YORK’S controversial Lendal Bridge restrictions have generated £1.3m in fines but many are being waived because officials lack the resources to fight appeals.

Almost a quarter of fines have been challenged and 64 per cent of appeals have been successful, new statistics obtained by The Press reveal.

The figures show 10,330 of the 42,800 penalty charge notices (PCNs) have been contested, including 6,564 successfully. Total fines income has now hit £1.3 million.

A City of York Council spokeswoman said: “This is due to us using our discretion when drivers have received multiple PCNs, and not contesting appeals when staff resources are limited.”

The statistics also reveal two thirds of all fines have been issued to motorists heading south-west on the bridge, towards the station, prompting renewed criticism of the signs around Bootham Bar, Museum Street and St Leonard’s Place.

The council spokeswoman said it had installed more signs in response to public feedback and said signage could be reviewed again if the trial is made permanent.

The current six-month trial runs until February 27, but it will continue while the council assesses its success or failure.

Kate McMullen, head of tourism organisation Visit York, today said the organisation remained “deeply concerned” about the impact of fines being issued to visitors inadvertently using the bridge. Statistics have shown 80 per cent of fines issued have been to non-York residents.

She said: “It’s crucial all visitors to York have an enjoyable stay without their visit being marred by a follow-up fine and York’s reputation as a welcoming friendly city is important to protect Reducing the number of fines being issued is our greatest concern and we’d like to see measures put in place to address this.”

The new figures are the first to show the breakdown based on direction of travel. By the end of December, 13,740 fines had been issued to traffic heading towards the Minster, but 27,314 had had been issued to traffic going the other way.

Gail Jordan, who works at Evie Brown's Tea Room at the foot of Bootham, said: "The signs they've got are just horrendous. It's just a yellow AA sign. It's not very clear at all.”

She said she wasn’t surprised most fines were for traffic heading from Bootham Bar and said: “I see so many cars going round that corner, and once they are round that corner, there are no more signs for them.”

Of the 36,236 fines paid, 27,937 were at the £30 rate, for paying within two weeks, and 8,298 paid £60 for slower payment or are facing additional action to force payment, possibly at an increased £90 rate.

Between Lendal Bridge and Coppergate, where new restrictions are also in place, 273 cases have referred to the national Traffic Penalty Tribunal.

York Liberal Democrat councillor Ann Reid, who raised questions at December’s council meeting about appeal levels, said last night: “This is the first time the council have admitted they have netted over £1.3m in fines. This is a huge amount but is it enough to offset the damage done to the city’s reputation nationally?"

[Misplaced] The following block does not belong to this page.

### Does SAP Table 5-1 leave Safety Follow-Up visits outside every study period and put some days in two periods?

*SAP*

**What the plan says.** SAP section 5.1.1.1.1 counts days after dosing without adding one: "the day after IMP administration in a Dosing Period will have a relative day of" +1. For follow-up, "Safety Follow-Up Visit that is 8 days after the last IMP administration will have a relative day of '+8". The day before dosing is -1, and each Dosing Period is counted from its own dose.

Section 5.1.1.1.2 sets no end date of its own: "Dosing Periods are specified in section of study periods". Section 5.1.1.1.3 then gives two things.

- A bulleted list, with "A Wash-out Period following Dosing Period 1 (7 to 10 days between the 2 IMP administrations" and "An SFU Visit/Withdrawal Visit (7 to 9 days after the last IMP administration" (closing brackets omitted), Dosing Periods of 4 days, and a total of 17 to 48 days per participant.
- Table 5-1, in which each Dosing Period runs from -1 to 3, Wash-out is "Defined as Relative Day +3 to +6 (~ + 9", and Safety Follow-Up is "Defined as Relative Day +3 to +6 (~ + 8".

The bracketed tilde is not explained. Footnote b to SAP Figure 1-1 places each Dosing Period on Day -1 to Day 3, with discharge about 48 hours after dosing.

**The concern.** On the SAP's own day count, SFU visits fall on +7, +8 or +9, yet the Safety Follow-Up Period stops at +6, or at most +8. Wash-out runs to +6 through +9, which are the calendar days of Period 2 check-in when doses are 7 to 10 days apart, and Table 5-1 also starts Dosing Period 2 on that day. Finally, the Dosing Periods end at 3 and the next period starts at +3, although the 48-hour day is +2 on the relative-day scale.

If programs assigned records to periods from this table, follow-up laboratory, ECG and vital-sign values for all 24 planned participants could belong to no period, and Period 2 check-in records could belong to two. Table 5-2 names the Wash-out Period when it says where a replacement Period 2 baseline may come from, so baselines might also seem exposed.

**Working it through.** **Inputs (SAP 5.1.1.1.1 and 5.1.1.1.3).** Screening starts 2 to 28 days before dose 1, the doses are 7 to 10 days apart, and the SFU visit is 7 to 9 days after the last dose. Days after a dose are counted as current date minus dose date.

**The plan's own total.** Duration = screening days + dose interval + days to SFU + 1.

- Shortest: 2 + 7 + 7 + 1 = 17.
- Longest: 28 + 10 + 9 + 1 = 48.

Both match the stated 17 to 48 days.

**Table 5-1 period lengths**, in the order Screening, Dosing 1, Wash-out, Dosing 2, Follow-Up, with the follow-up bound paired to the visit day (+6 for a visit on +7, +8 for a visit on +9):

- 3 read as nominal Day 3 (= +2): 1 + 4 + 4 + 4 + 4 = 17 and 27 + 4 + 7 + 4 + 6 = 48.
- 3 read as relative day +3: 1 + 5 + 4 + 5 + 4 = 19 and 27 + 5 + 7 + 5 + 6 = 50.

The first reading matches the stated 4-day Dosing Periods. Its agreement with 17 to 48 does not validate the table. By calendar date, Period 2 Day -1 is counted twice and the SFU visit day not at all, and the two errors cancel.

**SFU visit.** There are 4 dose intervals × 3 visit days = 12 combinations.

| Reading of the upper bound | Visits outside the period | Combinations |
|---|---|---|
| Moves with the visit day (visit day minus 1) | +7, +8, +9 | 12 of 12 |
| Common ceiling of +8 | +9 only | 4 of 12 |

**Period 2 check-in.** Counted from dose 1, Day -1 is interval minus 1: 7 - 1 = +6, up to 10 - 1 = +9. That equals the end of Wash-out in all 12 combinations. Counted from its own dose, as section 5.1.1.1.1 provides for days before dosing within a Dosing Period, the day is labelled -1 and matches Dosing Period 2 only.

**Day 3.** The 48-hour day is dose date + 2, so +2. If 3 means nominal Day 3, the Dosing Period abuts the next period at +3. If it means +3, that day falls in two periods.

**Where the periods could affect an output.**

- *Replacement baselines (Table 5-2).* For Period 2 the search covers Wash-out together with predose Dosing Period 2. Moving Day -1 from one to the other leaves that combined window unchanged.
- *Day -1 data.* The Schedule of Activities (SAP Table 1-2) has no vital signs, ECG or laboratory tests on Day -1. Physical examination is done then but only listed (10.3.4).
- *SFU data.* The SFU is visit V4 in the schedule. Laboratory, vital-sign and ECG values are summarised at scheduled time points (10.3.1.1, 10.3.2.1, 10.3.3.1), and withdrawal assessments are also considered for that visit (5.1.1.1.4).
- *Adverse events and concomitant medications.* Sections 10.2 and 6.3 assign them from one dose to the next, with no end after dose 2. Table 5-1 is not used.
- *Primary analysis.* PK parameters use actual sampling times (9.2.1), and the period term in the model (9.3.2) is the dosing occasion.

She said the variance in the direction of fined drivers was striking and showed the signage was not right.

She added: "It would appear that winning your appeal is a matter of luck. It is difficult to understand how “staff resources are limited” when the council outsources the administration of the scheme to a company in Northampton. At the very least the administration of the scheme must be transparent and fair.”

Darren Richardson, the council’s director of city and environmental services, said the restriction was not to generate money but to reduce traffic, to enhance the city-centre.

He said the trial would help the council decide whether the restrictions should be abandoned, extended or made permanent. He said the signage was comprehensive and compliant with Department for Transport guidance, and informed drivers of the restriction timings and the use of camera enforcement.

There are more than 65 signs, including AA advisory signs on the Inner Ring Road and key routes into the city centre.

Mr Richardson added: “Following feedback from the public consultation the council has installed more signage directly in the Lendal Bridge area. Also following further feedback from visitors, the council has installed ‘Lendal Bridge’ signs adjacent to the bridge itself so we all know where the bridge is.”

The council also launched an online journey planner at www.itravelyork.info and published a map of existing signs at www.york.gov.uk/citycentreimprovements

The restrictions ban private traffic on the bridge between 10.30am and 5pm daily.

  • A council spokeswoman said that while approximately £1.3million was the total income generated to-date the council was projecting a net income, at the end of the trial, of £700k.

    "The £700k net revenue is based on analysing trends so far and an assumed continuation of this, with processing costs, set up costs and council monitoring costs taken into account. We are monitoring the trial as it progresses and forecasts suggest we will see a reduction in PCNs issued going forwards. This is ringfenced for Highways and Transport."

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